[0019] Fig. 15 (Machine Vision and Measuring Arrays) shows an over-the- shoulder view of the picker workstation and related components (Cameras, Measuring Arrays, Projector, and Touchscreen PC);

[0020] Fig. 16 (Tote Image -Overhead Camera) shows an image of a tote at a workstation taken from an overhead Camera;

[0021] Fig. 17 (Recognized Sub-Tote Configuration - Machine Vision) shows the graphical representation of the recognized sub-tote configuration created by the machine vision system using pattern recognition;

[0022] Fig. 18 (Sub-Tote Configuration Overlay - Machine Vision) shows the overlay of Figures 16 and 17 that is used to determine occlusions of the recognized pattern of sub-totes;

[0023] Fig. 19 (Machine Vision - Side) shows a side view of the picker workstation including overhead and side-mounted cameras and their respective angles of observation;

[0024] Fig. 20 shows an automated workstation;

[0025] Fig. 21 shows arrayed workstations;

[0026] Fig. 22 shows a Tote and Measuring Array Configuration;

[0027] Fig. 23 shows an example tote layout;

[0028] Fig. 24 shows a process flow diagram; and

[0029] Fig. 25 shows a process flow diagram.

Detailed Description

[0030] Although the present technology will be described with reference to the example embodiment or embodiments illustrated in the figures, it should be understood that many alternative forms can embody the present invention. One of skill in the art will additionally appreciate different ways to alter the parameters of the embodiment(s) disclosed in a manner still in keeping with the spirit and scope of the present invention.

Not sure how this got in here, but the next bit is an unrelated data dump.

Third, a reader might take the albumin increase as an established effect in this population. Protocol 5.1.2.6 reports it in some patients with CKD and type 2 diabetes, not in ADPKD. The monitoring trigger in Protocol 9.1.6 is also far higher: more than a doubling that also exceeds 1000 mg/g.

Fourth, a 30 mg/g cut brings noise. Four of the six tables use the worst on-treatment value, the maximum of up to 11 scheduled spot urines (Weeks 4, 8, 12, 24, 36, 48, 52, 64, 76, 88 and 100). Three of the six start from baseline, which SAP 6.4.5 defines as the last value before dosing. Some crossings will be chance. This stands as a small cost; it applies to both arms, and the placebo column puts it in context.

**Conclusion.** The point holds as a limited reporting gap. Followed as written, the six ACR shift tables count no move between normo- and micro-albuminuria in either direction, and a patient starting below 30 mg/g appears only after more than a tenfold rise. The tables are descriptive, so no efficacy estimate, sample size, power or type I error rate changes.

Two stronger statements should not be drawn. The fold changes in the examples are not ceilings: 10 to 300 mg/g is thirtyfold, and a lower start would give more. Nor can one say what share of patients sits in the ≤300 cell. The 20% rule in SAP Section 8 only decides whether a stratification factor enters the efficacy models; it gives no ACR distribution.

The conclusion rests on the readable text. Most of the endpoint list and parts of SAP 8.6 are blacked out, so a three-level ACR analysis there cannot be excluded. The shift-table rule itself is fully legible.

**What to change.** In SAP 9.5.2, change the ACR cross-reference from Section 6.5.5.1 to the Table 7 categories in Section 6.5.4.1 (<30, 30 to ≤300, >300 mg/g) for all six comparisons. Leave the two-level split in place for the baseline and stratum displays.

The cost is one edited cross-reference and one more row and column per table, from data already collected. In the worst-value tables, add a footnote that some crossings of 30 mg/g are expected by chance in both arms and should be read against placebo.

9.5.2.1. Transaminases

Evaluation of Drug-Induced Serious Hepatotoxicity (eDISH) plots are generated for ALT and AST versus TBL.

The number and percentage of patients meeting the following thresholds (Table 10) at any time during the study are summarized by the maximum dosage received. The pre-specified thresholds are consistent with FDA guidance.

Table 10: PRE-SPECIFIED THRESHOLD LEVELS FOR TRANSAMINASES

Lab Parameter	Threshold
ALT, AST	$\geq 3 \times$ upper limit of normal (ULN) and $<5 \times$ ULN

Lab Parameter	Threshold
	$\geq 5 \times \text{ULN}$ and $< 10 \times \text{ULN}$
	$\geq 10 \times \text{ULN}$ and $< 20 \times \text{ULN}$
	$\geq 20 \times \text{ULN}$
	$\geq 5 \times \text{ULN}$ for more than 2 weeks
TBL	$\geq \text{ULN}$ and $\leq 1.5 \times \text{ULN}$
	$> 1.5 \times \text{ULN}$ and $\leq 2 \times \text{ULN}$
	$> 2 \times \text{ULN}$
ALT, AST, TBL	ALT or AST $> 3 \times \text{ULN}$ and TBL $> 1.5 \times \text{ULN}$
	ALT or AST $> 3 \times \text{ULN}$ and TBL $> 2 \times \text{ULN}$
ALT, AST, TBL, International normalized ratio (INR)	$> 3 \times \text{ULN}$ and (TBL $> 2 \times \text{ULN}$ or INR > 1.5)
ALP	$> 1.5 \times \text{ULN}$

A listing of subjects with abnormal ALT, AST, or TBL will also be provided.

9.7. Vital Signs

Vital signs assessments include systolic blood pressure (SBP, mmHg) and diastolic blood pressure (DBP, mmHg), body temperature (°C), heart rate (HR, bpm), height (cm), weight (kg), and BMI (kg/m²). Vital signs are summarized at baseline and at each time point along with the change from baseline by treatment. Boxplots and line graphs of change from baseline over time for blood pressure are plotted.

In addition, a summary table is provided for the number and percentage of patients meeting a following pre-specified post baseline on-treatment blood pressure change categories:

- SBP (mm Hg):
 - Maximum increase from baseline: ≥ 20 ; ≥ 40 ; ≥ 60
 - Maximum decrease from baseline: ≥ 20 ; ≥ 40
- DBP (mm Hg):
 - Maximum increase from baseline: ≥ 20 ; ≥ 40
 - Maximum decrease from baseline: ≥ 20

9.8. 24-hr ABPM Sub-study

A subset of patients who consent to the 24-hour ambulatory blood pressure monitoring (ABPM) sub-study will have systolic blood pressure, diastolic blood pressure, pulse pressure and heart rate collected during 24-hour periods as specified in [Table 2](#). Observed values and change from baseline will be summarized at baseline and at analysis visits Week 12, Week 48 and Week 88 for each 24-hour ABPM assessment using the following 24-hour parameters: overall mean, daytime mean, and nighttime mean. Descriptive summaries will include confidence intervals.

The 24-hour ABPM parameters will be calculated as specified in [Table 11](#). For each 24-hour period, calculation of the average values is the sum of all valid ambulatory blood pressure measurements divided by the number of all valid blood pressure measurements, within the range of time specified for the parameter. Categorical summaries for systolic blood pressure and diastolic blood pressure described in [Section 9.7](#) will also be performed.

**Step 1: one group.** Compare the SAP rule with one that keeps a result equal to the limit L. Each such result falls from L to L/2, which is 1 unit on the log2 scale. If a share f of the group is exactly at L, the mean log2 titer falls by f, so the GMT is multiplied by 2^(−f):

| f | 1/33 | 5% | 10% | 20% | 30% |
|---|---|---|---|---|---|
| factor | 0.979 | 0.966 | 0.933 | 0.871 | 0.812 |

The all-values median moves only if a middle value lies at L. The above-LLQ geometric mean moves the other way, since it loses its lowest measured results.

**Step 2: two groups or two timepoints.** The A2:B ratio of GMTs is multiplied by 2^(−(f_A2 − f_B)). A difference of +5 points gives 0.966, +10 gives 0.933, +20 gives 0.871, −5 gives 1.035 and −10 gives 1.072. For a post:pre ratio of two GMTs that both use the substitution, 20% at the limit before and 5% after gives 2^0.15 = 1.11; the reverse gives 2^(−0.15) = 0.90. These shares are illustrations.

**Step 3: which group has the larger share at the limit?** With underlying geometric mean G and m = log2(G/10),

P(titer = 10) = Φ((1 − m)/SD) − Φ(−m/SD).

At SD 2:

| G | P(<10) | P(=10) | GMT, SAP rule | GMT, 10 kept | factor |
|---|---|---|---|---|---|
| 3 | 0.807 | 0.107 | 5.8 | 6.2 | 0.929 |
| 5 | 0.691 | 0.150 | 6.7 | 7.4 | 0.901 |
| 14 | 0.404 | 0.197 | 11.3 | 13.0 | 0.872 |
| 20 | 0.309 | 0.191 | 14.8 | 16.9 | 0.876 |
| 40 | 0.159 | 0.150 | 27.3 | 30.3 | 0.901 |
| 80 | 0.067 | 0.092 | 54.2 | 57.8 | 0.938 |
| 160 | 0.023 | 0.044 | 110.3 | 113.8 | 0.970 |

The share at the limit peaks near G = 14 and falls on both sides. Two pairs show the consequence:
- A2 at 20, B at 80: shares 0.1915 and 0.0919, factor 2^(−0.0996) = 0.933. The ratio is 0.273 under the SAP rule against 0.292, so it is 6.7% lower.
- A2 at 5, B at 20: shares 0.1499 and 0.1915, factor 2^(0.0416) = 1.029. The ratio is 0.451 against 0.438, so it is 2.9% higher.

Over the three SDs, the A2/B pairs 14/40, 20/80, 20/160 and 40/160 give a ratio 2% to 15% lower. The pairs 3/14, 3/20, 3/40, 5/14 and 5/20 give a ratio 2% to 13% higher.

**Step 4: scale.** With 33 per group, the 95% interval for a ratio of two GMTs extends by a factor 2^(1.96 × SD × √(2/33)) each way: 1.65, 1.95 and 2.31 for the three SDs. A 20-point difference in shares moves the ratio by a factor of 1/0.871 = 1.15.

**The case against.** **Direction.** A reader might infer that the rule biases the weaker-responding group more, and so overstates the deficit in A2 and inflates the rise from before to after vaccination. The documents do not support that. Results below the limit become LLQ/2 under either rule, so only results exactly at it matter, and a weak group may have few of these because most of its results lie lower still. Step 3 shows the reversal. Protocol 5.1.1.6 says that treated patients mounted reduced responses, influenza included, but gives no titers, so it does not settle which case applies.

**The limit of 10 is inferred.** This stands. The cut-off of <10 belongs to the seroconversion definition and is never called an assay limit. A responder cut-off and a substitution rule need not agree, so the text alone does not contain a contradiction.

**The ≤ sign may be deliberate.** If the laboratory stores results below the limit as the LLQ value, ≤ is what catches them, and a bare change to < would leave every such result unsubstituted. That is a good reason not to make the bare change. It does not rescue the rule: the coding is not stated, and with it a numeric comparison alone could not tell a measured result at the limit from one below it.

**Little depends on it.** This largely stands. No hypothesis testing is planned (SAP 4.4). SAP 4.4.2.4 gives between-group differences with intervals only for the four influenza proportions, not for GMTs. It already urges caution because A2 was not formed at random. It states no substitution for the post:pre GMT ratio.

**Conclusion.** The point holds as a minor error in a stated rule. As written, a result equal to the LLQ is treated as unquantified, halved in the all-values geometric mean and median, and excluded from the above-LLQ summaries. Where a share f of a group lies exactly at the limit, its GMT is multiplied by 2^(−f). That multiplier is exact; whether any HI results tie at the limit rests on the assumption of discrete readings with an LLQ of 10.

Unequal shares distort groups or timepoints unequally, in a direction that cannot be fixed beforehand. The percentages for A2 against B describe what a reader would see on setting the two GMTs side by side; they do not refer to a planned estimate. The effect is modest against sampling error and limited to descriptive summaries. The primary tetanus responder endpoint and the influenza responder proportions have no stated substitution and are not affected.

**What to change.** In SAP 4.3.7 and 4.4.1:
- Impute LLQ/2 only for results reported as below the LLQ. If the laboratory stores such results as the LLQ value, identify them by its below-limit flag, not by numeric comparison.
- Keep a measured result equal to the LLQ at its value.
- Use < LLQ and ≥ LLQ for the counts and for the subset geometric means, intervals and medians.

[0031] Automated each -picking systems require the use of human or robotic operators (aka Pickers) at designated workstations to transfer "eaches" from product totes to customer order totes. Significant improvements in pick-rates (defined as the time required to fully transfer an each from one tote to another) are realized if machines supplement the picker and automatically verify the actions of an operator, for example, a human operator, allowing the picker to focus solely on the transferring of product as disclosed herein.

[0032] The disclosed embodiment may utilize apparatus and methods as disclosed in U.S. Patent Number 9, 139,363 and entitled "Automated System for Transporting Payloads", U.S. Patent Number 9,598,239 and entitled "Automated System for Transporting Payloads", U.S. Patent Publication Number 2016-0355337 and entitled "Storage and Retrieval System", U.S. Patent Publication Number 2017-0313514 and entitled "Order Fulfillment System", U.S. Patent Application Number 15/816,832 filed November 17, 2017 and entitled "Order

Fulfillment System", U.S. Patent Application Number 15/867,373 filed January 10, 2018 and entitled "System and Method of Robot Task Assignment and management", U.S. Patent Application Number 15/826,045 filed November 29, 2017 and entitled "Inventory

Management System", U.S. Patent Application Number 15/884,677 filed January 31, 2018 and entitled "Automated Proxy Picker System for Non-Fungible Goods"; and U.S. Patent Application Number 15/884,938 filed January 31, 2018 and entitled "Packing by Destination for Automated Fulfilled Goods" all of which are incorporated by reference herein in their entirety.

[0033] Referring now to Fig. 1, there is shown an isometric view of a tower workstation 10. Referring also to Fig. 2, there is shown a side view of a tower workstation 10. Referring also to Fig. 3, there is shown a top view of a tower workstation 10. Referring also to Fig. 4, there is shown a front view of a tower workstation 10. Tower workstation 10 has ramps that support bots 12, 14 where bots 12, 14 themselves climb through the workstation, and where the only moving parts may be the bots 12, 14 and the pickers 16 hands 18. Here, product and order totes 20, 22 are provided where the operator 16 is directed by a light directed pick and put system 24 and where the light directed pick and put system highlights products to be moved from product totes to order totes and where a GUI 26 may further be provided. In the disclosed embodiment, bots containing product and order totes are circulated through the workstation from one level to another where the operator fulfills orders of combinations of eaches in order totes by drawing from one or more of the product totes as directed by the light directed pick / put system.